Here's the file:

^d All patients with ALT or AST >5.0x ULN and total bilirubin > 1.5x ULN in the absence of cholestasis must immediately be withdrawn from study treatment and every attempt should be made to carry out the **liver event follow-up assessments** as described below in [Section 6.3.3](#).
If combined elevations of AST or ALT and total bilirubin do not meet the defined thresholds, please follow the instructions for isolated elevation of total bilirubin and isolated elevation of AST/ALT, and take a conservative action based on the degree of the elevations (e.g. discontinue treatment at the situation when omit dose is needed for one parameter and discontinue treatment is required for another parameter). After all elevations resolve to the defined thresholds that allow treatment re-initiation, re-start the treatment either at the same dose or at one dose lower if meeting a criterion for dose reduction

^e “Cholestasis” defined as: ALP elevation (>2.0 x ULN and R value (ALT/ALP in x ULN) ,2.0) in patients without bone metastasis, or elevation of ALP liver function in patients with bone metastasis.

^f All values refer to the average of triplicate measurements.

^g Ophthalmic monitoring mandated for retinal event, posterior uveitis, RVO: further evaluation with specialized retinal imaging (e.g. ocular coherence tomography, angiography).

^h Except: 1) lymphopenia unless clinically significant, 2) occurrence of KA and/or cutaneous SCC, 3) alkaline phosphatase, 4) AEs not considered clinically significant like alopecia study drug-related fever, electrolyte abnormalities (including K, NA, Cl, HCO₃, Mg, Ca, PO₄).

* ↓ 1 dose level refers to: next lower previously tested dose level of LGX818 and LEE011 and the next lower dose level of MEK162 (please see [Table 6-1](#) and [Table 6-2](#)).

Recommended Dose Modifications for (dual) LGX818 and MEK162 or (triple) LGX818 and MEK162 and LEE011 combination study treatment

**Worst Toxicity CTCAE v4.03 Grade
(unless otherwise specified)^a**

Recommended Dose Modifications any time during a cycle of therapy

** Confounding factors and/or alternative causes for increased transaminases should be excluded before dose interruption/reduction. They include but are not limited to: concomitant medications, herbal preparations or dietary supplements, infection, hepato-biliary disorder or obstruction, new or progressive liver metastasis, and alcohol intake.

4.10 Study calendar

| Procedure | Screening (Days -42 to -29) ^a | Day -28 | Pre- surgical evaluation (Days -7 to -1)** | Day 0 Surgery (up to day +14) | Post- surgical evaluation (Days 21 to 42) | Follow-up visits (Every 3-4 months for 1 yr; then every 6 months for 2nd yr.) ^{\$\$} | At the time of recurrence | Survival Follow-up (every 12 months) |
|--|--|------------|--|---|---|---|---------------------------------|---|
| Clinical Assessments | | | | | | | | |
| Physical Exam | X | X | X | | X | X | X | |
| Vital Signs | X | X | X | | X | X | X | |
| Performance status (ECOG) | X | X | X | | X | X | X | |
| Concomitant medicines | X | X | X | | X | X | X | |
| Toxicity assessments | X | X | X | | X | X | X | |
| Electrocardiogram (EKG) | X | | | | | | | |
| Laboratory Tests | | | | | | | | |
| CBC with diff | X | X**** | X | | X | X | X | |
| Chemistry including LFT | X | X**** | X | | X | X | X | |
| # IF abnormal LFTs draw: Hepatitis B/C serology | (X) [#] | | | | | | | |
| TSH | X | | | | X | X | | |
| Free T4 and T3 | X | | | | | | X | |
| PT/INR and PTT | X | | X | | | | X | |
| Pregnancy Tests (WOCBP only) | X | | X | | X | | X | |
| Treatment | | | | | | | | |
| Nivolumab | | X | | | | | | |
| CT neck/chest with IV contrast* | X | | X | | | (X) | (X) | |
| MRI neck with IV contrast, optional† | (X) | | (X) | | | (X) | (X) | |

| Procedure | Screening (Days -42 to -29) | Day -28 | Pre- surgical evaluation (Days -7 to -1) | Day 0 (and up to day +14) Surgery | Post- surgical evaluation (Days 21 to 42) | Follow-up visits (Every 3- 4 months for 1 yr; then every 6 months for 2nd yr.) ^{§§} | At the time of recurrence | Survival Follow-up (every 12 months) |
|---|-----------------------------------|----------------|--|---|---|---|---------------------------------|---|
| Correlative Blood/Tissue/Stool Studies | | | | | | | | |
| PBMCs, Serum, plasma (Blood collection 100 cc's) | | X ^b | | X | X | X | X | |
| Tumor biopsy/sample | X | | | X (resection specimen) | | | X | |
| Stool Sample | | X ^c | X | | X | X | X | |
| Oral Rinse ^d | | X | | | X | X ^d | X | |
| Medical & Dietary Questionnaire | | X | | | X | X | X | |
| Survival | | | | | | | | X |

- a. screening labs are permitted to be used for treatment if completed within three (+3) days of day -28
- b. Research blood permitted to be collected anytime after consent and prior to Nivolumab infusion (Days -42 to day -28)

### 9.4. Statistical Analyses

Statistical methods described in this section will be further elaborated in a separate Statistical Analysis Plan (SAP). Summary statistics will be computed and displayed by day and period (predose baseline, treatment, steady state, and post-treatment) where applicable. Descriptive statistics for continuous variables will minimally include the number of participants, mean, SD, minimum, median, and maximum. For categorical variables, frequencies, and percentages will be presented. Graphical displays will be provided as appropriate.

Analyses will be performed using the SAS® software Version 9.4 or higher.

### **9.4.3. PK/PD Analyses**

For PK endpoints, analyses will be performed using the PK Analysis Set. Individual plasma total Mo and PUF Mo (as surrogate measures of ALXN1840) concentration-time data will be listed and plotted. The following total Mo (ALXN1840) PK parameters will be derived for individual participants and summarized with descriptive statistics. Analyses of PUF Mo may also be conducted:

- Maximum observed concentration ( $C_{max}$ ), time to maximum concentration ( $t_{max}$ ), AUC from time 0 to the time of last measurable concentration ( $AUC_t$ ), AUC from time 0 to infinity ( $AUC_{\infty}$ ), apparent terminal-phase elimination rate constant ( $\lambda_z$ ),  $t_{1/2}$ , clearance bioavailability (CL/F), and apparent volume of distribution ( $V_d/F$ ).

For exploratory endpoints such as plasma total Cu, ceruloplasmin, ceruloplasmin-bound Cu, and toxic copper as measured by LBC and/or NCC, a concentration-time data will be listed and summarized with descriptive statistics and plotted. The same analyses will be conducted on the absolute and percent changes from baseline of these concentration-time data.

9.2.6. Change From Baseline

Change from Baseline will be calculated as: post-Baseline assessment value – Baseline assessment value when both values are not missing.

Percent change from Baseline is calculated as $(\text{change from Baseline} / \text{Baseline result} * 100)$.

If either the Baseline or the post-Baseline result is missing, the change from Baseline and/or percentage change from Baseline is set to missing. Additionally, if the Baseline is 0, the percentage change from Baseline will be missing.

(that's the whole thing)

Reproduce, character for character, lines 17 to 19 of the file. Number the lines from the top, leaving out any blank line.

| Physical Exam | X | X | X | | X | X | X | |
| Vital Signs | X | X | X | | X | X | X | |
| Performance status (ECOG) | X | X | X | | X | X | X | |